his eyes on Dylert.
 It s like this, Cerryl. Your da and your uncle, they did things that,
well& they did not& I mean& the white mages can be jealous& of anything much&
much close& to what& what they do. The millmaster wiped his forehead.  You be
their son and nephew, and Hrisbarg& well, small it is. All the folk know all
the folk. He shrugged.  In Fairhaven& none care& not that ways, anyway.
What had Uncle Syodor done? His uncle had stayed away from anything like
the white mages had done, and Aunt Nail-she d had a fit when she d even seen a
fragment of a mirror or glass around Cerryl.
 I thought of Tellis. Been owing me a long time, ever since I sent him the
best gold oak timbers for his shop& and a few other things. Dylert s face
clouded.
Cerryl wondered what favor was so bad that the genial Dylert had a bad
memory about it.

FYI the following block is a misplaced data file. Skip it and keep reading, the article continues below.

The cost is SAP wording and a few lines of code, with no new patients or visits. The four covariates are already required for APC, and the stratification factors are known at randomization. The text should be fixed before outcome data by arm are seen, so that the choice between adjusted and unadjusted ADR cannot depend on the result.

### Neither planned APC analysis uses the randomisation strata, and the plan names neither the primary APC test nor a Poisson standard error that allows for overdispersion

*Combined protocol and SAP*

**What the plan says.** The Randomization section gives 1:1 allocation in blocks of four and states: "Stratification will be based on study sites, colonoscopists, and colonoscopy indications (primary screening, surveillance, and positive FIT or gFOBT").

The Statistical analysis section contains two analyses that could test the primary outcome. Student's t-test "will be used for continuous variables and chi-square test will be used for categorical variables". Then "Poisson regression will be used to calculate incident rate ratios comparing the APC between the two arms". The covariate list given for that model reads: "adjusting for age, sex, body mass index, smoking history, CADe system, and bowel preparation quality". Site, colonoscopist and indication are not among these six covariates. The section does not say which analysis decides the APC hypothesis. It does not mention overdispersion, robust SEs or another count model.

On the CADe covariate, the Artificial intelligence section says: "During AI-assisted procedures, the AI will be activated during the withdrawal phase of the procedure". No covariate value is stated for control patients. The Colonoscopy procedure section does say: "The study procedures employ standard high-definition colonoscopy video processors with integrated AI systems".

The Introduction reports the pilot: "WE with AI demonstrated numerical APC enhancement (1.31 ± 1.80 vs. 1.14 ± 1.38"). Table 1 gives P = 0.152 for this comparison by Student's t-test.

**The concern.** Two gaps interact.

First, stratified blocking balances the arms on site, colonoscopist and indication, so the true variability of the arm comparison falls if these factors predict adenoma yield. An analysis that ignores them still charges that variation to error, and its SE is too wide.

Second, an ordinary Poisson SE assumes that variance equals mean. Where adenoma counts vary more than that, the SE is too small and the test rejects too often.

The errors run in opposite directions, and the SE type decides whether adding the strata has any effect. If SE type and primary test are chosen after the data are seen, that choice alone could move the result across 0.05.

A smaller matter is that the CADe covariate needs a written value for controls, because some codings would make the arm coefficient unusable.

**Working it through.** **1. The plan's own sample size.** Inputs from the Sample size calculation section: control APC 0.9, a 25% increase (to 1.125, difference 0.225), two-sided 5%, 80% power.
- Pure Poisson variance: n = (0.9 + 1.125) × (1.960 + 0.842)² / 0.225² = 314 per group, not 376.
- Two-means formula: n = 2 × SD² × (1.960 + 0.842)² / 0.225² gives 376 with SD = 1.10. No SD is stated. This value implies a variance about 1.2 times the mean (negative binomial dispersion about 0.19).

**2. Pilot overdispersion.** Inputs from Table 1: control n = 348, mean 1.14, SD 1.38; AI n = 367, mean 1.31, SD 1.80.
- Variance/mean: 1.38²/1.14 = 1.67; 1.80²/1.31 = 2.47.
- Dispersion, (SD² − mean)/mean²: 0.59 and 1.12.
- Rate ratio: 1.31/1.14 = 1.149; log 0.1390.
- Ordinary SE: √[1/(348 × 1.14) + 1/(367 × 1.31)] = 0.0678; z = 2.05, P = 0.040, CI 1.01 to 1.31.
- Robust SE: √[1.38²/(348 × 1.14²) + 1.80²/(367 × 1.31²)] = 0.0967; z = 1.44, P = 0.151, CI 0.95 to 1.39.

Now, Tellis, he s a cousin of Dyella, and he s a scrivener. You know what
a scrivener is?
Cerryl didn t have to feign puzzlement. Why was Dylert talking about
scriveners?
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 Scriveners write things for others, Dylert said slowly,  and in Fairhaven
they make books, like the ones Erhana let you read.
 Yes, ser.
 Well, you be liking books, and Tellis owing me, and sure as he could use a
young fellow works hard as you& and Fairhaven being a better place for you&
and& well& being a place where someone with& the kind of talent mayhap you
have& seeing as if you didn t use it& it wouldn t be so unexpected& and
Tellis, he knows how that land lies, if you see the line I m laying&  Dylert
cleared his throat.
Cerryl did see the line Dylert laid. The millmaster was worried that any
passing white wizard might stumble on Cerryl and hold Dylert responsible. He
was also suggesting that Cerryl would be safer in Fairhaven, especially if he
did not use his talents openly-or perhaps at all.  Yes, ser.
 You understand, young fellow& it s not just you& 
 I understand, ser. You ve been fair and good to me.
 Dinner be ready, Dylert said.  We ll talk more after we eat. You be
needing some clothes, and a pair of good boots.
 Thank you.
 After we eat, Dylert repeated, opening the door to the kitchen.
XXIII
Under the spells and songs of Creslin, who descended from the black Nylan and [ Pobierz całość w formacie PDF ]